Roast Prime Rib with Pepper Crust

When we were first married, living as graduate students in Ithaca, New York, we once decided to splurge and buy a prime rib of beef. It cost half a months' salary! I was so nervous about the preparation that I sat for nearly the whole roasting time, on the floor, in front of the oven, watching the roast. It was delicious. Over the years I've perfected the recipe and become more confident. At the same time, fortunately, our status went from graduate students to actually having permanent jobs - so it's not quite as traumatic to buy a roast. I highly recommend making this rare or medium rare. Prime rib is not meant to be cooked to well-done. Definitely use a meat thermometer and start with the roast near room temperature. Serve with an excellent bread and a simple vegetable, followed by a crisp salad. Pamper yourself with a chocolate dessert.


Preheat oven to 450°F. If you have convection roast, this is the time to use it! Put the rack in the center of the oven.
Remove the roast from the refrigerator about 40 minutes before roasting so that it's nearly at room temperature.
Place the beef, fat side up, in a shallow roasting pan. Sprinkle the beef with a small amount of salt. Mix mustard, garlic, peppercorns, and sugar in a small bowl to make a paste. Spread this paste over the beef. You can use less near the bones, but be generous over the meaty portion. Insert a meat thermometer into the thickest portion of the meat.

Roast the beef for 15 minutes. Reduce the oven temperature to 325°F. Continue to roast until the meat thermometer registers about 120°F. for medium-rare. (The meat will continue to cook for a few minutes outside of the oven.) Remove to a carving board and tent the roast loosely with foil to keep warm. A 9-pound roast will take about 2 hours and 45 minutes to reach medium rare, but you need to keep a careful watch as this time varies with the original temperature of the meat and with the exact fat quantity and shape of the roast.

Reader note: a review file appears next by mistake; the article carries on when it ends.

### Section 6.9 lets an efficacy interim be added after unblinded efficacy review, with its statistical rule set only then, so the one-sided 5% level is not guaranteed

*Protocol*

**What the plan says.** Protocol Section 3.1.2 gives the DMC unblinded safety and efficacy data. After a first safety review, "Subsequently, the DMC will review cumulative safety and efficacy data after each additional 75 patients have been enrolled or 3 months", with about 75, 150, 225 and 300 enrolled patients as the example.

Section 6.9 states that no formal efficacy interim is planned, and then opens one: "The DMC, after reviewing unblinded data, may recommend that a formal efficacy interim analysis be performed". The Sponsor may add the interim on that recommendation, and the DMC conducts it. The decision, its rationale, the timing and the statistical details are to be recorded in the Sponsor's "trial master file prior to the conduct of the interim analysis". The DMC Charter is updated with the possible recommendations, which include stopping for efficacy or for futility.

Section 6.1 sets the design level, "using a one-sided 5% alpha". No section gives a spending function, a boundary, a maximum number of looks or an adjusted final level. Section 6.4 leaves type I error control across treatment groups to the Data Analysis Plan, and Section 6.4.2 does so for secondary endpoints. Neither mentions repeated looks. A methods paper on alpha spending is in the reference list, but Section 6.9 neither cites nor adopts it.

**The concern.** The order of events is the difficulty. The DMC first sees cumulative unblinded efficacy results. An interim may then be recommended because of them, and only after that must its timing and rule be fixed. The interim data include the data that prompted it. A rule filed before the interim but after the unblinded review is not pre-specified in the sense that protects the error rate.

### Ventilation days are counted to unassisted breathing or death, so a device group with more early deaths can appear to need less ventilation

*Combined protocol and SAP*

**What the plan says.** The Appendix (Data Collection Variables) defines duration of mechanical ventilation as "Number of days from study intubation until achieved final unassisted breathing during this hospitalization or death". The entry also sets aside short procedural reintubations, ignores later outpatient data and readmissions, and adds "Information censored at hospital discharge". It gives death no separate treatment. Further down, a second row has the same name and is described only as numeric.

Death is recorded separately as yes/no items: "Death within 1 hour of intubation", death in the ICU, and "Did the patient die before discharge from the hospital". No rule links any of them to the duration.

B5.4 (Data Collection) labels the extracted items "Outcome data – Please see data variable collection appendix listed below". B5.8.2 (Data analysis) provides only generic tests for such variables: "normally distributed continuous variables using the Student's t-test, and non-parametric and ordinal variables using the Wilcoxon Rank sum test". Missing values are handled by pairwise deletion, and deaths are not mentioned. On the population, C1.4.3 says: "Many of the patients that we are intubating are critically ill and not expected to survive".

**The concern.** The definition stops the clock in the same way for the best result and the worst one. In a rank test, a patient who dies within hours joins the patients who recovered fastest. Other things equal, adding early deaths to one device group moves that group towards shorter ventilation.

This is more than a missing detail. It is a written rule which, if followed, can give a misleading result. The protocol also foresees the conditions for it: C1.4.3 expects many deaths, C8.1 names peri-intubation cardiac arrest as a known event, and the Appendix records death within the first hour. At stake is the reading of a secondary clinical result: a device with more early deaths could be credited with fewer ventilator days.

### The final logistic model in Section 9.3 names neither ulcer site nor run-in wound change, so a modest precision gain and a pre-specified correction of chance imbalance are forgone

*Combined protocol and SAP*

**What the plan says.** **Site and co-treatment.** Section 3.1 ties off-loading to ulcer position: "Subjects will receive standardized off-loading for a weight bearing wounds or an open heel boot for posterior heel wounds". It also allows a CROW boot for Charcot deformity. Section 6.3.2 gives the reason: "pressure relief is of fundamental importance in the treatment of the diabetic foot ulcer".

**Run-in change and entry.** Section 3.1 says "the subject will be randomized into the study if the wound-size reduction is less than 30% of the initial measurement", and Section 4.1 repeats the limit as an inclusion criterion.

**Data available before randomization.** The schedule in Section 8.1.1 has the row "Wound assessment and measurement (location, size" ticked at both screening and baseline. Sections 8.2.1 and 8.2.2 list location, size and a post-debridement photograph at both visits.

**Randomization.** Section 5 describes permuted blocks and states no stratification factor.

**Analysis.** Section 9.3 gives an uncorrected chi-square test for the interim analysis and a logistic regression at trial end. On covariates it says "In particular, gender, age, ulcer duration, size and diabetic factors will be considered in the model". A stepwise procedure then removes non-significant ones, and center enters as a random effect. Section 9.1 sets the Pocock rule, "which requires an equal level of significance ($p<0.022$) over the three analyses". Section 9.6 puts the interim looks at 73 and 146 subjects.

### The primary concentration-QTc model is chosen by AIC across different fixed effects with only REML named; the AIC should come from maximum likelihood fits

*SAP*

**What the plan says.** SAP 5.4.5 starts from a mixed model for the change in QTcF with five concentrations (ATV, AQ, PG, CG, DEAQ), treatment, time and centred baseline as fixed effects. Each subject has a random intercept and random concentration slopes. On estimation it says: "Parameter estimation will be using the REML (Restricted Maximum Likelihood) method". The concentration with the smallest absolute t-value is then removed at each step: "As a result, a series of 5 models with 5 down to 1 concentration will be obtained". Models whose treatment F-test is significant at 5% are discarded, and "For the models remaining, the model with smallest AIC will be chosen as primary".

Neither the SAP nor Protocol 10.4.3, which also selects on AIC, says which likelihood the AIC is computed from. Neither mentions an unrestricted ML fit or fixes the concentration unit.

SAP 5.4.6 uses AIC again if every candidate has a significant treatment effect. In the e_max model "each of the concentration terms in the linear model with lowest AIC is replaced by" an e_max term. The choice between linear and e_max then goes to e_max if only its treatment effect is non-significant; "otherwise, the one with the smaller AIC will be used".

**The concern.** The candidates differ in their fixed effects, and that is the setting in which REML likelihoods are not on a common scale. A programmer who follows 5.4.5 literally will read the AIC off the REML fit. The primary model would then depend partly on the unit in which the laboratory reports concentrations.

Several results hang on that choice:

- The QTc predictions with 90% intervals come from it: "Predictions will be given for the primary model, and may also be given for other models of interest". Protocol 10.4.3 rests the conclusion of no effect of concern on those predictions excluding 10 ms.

When the beef is nearly done, begin to make the sauce: remove about 1 T. of the fat from the roasting pan, and put it into a small sauce pan. Heat the sauce pan over medium-high heat. Add the shallots and saute until tender. Turn off the heat and wait until the roast is finished in the oven.

As soon as the beef is tented, Pour any juices from the roasting pan into a glass measuring cup. Put this in the freezer while you are proceeding with the sauce. Add about 1/2 cup of broth to the roasting pan, heat the roasting pan over medium heat, scraping any browned bits from the bottom of the pan. Remove the roasting pan from the heat, and pour its contents into the sauce pan. Also add the beef broth and cognac or brandy to the sauce pan. Boil this mixture until the liquid is reduced to 2 cups. This will take about 15 minutes. Remove the pan juices from the freezer, discard any accumulated fat, and add the juices to the saucepan. Bring to a boil, and transfer to a sauceboat. Slice the roast at the table and serve with the prepared sauce.

Back to Ruth's Kitchen